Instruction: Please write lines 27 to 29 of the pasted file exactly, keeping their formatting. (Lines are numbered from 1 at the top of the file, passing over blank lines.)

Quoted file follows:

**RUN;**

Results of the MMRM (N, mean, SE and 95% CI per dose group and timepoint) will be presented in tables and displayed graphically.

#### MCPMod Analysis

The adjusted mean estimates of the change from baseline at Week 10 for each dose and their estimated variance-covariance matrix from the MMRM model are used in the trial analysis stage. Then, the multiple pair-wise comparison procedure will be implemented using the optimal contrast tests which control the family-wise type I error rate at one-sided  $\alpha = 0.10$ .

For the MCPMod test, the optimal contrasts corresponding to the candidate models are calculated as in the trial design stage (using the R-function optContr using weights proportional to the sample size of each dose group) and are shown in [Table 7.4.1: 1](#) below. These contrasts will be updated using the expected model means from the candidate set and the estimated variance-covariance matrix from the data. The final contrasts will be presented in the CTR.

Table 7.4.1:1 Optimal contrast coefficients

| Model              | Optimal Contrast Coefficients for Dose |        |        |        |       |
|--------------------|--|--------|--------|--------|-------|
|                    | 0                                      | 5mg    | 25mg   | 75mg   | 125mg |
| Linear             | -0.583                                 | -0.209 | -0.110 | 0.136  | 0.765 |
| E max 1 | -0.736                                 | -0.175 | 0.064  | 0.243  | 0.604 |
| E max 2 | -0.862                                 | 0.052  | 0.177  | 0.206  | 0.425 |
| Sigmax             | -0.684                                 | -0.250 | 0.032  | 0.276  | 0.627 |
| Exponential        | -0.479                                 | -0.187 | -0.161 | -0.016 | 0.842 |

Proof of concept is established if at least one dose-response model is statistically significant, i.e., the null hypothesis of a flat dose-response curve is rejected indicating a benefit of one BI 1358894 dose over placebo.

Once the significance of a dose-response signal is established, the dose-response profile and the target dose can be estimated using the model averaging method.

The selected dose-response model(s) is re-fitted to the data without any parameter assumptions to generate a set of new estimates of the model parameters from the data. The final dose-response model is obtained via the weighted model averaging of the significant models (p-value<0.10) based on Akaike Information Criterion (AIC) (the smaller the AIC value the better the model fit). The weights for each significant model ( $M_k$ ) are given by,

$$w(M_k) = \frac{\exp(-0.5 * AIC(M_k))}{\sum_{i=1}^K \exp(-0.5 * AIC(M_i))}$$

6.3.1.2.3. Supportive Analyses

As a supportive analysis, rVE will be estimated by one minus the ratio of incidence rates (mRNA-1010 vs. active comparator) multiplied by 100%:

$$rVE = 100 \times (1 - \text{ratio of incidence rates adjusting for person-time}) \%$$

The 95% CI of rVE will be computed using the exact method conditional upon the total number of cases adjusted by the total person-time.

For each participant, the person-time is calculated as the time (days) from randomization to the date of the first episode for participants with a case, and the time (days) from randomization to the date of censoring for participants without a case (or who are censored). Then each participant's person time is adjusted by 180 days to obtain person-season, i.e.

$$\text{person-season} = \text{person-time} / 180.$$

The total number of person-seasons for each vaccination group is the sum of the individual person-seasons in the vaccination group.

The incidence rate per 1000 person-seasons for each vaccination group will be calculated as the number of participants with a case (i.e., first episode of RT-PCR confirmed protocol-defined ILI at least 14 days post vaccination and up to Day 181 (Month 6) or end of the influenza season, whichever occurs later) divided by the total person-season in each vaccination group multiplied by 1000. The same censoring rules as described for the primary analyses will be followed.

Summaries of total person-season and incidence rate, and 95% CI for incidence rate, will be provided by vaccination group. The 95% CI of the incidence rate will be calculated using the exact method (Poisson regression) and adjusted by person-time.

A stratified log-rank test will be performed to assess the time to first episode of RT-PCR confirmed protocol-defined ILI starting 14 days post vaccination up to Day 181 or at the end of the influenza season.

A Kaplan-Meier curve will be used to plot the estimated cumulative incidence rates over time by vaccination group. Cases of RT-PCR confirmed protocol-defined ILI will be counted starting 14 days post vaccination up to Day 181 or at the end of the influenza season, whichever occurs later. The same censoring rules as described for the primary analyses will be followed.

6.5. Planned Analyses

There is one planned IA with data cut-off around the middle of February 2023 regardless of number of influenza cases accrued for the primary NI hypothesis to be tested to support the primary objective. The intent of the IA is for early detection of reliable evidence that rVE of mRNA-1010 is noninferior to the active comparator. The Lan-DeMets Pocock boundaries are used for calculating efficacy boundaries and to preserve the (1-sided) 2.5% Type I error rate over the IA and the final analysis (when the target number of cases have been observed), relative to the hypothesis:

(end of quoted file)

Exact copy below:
Summaries of total person-season and incidence rate, and 95% CI for incidence rate, will be provided by vaccination group. The 95% CI of the incidence rate will be calculated using the exact method (Poisson regression) and adjusted by person-time.

A stratified log-rank test will be performed to assess the time to first episode of RT-PCR confirmed protocol-defined ILI starting 14 days post vaccination up to Day 181 or at the end of the influenza season.

A Kaplan-Meier curve will be used to plot the estimated cumulative incidence rates over time by vaccination group. Cases of RT-PCR confirmed protocol-defined ILI will be counted starting 14 days post vaccination up to Day 181 or at the end of the influenza season, whichever occurs later. The same censoring rules as described for the primary analyses will be followed.